AuthorNelson, Suzanne Cathleen.
Committee ChairSmith, Steven E.
MetadataShow full item record
PublisherThe University of Arizona.
RightsCopyright © is held by the author. Digital access to this material is made possible by the University Libraries, University of Arizona. Further transmission, reproduction or presentation (such as public display or performance) of protected items is prohibited except with permission of the author.
AbstractGenotype X cropping system interactions may complicate the plant breeders' task of increasing crop yields, since selection and improvement in one cropping system may not result in improved performance in a different cropping system. Field experiments were conducted in 1990 and 1991 to examine the effects of cowpea (Vigna unguiculata (L.) Walp.) genotypes and cropping systems on cowpea yield, yield components, biomass, and leaf area. When cowpea was grown in sole crop and in intercrop with pearl millet (Pennisetum americanum (L.) Leeke), a significant genotype X cropping system interaction for seed yield occurred in both years. In sole crop, 'California Blackeye 46' (CB46) yielded more than 'Tohono O'odham' (TOC). By contrast, in intercrop, there was no difference in yield between genotypes in 1990, but TOC outyielded CB46 in 1991. More vegetative biomass and leaf area was produced by TOC than CB46 and more was produced in sole crop than intercrop. In intercrop, TOC produced more leaf area in the furrow and higher in the intercrop canopy than CB46. TOC had a more negative effect on millet than CB46. In intercrops differing in row-spatial arrangement (within- and between-row intercrops), TOC outyielded CB46 in both the within- and between-row intercrops, and more yield was produced in the between-row than within-row intercrop. To identify plant traits associated with cowpea seed yield under intercropping, three F₂ cowpea populations were grown in intercrop with millet. All three yield components (pod number, seeds per pod, and mean seed weight) were significantly correlated with cowpea seed yield. The number of pods accounted for most of the variation in seed yield. There was a negative association between seeds per pod and mean seed weight. Plant length, number of nodes, and number of branches were also correlated with seed yield, as were the number of pods produced on basal and distal branches and from the longest (> 10 cm) internode category. Plant traits associated with yield in intercrop may differ from those associated with yield in sole crop. Hence, selection criteria for indirectly selecting yield will differ between cropping systems.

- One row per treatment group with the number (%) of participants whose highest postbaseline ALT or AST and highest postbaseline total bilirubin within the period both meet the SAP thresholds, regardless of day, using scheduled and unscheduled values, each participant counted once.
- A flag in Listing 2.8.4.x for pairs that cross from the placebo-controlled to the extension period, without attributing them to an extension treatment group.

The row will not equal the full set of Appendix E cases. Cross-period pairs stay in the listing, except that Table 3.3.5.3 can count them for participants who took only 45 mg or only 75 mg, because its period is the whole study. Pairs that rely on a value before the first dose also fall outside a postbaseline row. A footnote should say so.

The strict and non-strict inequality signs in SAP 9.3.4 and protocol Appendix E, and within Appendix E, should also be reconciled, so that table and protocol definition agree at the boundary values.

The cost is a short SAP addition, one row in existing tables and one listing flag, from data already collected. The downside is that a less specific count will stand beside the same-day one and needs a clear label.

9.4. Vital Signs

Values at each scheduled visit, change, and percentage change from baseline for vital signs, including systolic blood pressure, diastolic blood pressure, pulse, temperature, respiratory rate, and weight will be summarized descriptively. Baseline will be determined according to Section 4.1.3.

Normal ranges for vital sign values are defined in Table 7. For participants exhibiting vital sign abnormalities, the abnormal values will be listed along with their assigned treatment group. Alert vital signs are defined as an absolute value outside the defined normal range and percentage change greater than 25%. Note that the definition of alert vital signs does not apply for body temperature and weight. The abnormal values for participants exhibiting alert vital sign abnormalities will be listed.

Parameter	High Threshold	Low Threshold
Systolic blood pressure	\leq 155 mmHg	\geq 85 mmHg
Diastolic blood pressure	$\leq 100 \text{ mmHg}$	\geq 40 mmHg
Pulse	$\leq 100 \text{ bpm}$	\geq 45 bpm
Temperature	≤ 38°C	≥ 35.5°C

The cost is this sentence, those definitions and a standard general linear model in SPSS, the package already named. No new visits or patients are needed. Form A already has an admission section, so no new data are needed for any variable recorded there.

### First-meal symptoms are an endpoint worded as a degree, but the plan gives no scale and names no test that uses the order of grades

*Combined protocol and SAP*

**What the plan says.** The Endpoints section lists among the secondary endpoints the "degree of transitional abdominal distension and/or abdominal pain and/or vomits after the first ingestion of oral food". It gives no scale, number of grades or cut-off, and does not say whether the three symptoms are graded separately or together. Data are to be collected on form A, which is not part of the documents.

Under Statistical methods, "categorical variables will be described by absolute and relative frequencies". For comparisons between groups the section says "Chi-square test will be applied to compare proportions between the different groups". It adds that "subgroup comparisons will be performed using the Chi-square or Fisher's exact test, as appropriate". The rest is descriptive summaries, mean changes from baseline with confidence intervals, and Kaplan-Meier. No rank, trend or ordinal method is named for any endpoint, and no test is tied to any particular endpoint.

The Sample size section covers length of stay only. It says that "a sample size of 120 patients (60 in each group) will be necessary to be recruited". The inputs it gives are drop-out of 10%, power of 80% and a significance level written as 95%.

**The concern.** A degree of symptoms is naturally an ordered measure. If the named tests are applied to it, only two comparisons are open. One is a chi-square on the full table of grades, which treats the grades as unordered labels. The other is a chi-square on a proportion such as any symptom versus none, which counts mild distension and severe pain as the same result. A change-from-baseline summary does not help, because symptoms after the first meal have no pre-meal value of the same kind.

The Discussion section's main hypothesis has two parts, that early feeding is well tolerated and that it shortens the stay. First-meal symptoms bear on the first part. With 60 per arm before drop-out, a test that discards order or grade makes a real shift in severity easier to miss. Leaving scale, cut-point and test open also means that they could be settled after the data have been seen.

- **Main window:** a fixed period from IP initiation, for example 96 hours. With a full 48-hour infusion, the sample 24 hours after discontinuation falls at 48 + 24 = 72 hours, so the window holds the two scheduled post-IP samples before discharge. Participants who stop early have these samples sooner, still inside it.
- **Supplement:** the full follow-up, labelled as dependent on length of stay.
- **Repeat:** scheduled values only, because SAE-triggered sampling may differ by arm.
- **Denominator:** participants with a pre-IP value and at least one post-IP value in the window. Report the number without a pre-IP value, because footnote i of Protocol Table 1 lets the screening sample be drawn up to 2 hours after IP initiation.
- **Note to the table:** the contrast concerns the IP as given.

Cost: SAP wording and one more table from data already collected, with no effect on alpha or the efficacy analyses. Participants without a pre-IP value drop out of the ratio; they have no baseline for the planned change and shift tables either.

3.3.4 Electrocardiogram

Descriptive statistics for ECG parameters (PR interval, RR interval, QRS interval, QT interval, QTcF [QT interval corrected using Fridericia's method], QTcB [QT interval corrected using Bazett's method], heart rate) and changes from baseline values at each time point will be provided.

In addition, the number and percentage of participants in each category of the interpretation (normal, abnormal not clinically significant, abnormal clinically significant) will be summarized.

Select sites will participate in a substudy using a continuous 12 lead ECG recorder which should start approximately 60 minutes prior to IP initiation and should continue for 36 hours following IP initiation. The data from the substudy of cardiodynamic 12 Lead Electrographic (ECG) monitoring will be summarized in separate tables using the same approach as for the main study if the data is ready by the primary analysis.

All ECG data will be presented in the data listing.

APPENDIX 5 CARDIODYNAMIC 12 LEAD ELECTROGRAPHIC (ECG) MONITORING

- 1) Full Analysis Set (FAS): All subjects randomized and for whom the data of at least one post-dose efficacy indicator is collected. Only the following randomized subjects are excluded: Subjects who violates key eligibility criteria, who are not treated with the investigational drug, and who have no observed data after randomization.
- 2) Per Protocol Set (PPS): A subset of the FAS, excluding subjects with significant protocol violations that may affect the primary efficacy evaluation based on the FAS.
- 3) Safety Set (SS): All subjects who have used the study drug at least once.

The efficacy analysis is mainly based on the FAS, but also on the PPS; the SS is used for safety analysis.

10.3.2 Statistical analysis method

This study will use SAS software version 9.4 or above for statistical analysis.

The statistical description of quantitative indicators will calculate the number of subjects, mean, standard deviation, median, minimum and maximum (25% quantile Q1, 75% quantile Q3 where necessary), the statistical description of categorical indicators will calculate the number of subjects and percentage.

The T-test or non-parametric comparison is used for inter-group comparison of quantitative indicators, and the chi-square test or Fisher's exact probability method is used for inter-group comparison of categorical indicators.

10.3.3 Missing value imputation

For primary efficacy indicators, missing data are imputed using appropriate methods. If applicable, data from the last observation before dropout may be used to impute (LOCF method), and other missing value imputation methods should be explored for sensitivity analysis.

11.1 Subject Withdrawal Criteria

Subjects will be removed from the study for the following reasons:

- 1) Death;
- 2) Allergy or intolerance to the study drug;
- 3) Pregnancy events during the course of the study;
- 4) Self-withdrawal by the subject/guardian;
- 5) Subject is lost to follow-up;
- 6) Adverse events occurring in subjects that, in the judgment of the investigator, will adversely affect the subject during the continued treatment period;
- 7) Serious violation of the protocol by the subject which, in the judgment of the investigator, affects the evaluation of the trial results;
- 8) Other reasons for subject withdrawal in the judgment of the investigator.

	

Degree ProgramPlant Sciences